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Astron. Astrophys. 351, 212-224 (1999)

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2. Light curve modelling

We model the V 1794 Cyg data between 1975 and 1995: 114 subsets (SET) of UBVRI photometry with an external accuracy of [FORMULA] in BVRI and [FORMULA] in U (Jetsu et al. 1999: Paper ii). The parameters of our second order ([FORMULA]) light curve model

[EQUATION]

are: the mean (M), the amplitudes ([FORMULA], [FORMULA]), and the frequency (f, i.e. the period [FORMULA]). The free parameter vector is [FORMULA] or [FORMULA] for fixed f. Only subsets with nonflare observations during at least 7 nights (nts) are modelled. In Sect. 3 this model for the original UBVRI magnitudes is linear with fixed f. The three stage period analysis (TSPA) by Jetsu & Pelt (1999: Paper i) with f as a free parameter is applied in Sect. 4 for the nonlinear modelling of the normalized magnitudes ([FORMULA]). The nonflare data ([FORMULA]) of every SET with [FORMULA] were normalized separately in each UBVRI passband with a relation based on the mean ([FORMULA]) and standard deviation ([FORMULA]) of [FORMULA] (Paper i: Eq. 17).

All V 1794 Cyg light curves are modelled with a varying [FORMULA]. The best P in each SET is determined with the TSPA applied to [FORMULA] from all available passbands, which also yields the primary and secondary minima epochs ([FORMULA], [FORMULA]). The ephemerides [FORMULA] are used for the linear modelling of the mean (M) and the total amplitude (A) of the light curve in each UBVRI passband. Both M and A are nearly independent of P, because [FORMULA] and [FORMULA] are accurate approximations for subsets with [FORMULA] (Paper i: Sect. 6.3). Like for any active star, the traditional constant P ephemeris for the whole data of V 1794 Cyg would overlook differential rotation and longitudinal shifts of activity centres. Our varying P approach adapts easily to these phenomena. Hence there is no unique phase for the whole data, but the phase dependent light curve features are unique in time , e.g. the [FORMULA] epoch does not depend strongly on P changes of a few percent (see Jetsu et al. 1993: Fig. 8). The phases are [FORMULA] within each SET, where [FORMULA] removes the integer part of [FORMULA]. In conclusion, first the nonlinear TSPA modelling of [FORMULA] yields P, [FORMULA] and [FORMULA] of each SET, and then the linear modelling of the UBVRI magnitudes with [FORMULA] gives [FORMULA], [FORMULA],..., [FORMULA], [FORMULA], [FORMULA],..., [FORMULA] and [FORMULA]. The M, A, [FORMULA], [FORMULA] and P errors are estimated with the bootstrap explained in Paper i (Sect. 4).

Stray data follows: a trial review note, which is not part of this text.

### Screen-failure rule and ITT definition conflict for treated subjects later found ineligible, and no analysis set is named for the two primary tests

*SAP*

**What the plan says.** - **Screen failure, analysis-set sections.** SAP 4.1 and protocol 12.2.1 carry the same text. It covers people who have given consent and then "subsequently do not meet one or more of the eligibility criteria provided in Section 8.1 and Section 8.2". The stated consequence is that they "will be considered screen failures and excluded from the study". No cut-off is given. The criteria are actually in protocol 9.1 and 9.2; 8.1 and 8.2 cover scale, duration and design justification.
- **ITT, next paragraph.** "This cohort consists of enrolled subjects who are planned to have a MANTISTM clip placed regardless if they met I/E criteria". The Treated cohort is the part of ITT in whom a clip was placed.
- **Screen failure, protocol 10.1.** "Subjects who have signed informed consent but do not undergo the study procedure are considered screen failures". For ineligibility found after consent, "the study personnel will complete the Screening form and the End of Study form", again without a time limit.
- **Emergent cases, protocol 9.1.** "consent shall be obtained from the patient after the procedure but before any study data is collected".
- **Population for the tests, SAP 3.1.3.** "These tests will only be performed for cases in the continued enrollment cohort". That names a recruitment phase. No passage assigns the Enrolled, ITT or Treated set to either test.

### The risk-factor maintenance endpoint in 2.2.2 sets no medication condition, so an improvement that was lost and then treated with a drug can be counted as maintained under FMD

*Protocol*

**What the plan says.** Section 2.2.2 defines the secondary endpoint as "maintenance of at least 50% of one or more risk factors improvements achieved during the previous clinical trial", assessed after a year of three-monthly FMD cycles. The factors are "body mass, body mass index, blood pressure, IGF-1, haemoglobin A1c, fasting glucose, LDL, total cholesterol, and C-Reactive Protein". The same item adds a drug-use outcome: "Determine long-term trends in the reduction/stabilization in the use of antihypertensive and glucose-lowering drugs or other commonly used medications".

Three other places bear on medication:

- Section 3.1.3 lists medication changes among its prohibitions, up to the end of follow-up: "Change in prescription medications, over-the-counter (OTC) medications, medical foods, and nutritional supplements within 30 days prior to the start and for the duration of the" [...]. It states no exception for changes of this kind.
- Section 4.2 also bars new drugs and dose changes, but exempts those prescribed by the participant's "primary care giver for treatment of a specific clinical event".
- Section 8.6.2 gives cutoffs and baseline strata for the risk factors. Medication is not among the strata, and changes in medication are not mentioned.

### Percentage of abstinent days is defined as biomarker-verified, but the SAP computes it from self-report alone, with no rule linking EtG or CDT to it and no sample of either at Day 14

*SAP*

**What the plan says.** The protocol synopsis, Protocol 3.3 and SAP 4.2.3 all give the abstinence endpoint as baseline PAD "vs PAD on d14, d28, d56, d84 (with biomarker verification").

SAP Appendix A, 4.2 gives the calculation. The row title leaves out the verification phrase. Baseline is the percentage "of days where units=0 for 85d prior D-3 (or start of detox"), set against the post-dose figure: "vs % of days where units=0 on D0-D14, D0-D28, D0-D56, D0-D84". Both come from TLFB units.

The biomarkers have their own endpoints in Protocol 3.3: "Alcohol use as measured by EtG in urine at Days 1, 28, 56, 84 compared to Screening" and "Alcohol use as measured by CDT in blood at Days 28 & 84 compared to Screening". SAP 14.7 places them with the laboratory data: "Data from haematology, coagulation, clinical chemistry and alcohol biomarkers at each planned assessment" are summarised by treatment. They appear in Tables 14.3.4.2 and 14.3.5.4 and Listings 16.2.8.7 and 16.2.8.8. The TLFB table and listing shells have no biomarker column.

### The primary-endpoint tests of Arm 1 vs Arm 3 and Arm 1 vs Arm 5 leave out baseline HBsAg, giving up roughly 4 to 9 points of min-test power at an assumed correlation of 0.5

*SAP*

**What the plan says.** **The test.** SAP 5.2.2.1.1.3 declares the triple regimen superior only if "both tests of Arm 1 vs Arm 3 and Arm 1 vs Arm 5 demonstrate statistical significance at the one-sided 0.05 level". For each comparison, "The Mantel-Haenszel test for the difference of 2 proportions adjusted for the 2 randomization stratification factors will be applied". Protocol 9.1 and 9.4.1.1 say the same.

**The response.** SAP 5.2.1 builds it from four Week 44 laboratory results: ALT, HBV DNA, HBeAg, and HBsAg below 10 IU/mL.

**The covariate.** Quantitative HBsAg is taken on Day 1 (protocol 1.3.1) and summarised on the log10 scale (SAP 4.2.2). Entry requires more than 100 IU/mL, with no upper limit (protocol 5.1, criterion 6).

The results of this varying period analysis of V 1794 Cyg are presented in four separate tables. The mean and the total amplitude of the UBVR light curves during each SET are given in Table 1 (M and A). The analysis of a series of time points, the primary and secondary minima epochs of these lights curves, is summarized in Table 2. The results of the time series analysis of the normalized magnitudes within each SET are given in Table 3 (P, [FORMULA] and [FORMULA]). The last Table 4 presents the predictions for the changes in the yearly primary minima.


[TABLE]

Table 1. The means ([FORMULA], [FORMULA], [FORMULA] and [FORMULA]) and total amplitudes ([FORMULA], [FORMULA], [FORMULA] and [FORMULA]) for the modelled UBVR light curves of subsets with [FORMULA]



[TABLE]

Table 1. (continued)



[TABLE]

Table 2. The best P detected for [FORMULA] with the SD-, WSD-, K- and WK-methods. The critical levels for the P detected with the nonweighted SD- and K-methods are [FORMULA] and [FORMULA] (Paper iii: Eqs. 19 and 24)



[TABLE]

Table 3. The [FORMULA], [FORMULA] and P for the [FORMULA] of subsets with [FORMULA]. The [FORMULA] rejections are denoted with "r" in column [FORMULA], while the [FORMULA] rejections are applied to subsets with [FORMULA]. Finally, [FORMULA] rejects the [FORMULA] with [FORMULA]



[TABLE]

Table 4. The predicted [FORMULA] changes with [FORMULA]. The [FORMULA], [FORMULA], [FORMULA], [FORMULA], [FORMULA], [FORMULA] and RES parameters are explained Sect. 4.3


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© European Southern Observatory (ESO) 1999

Online publication: November 2, 1999
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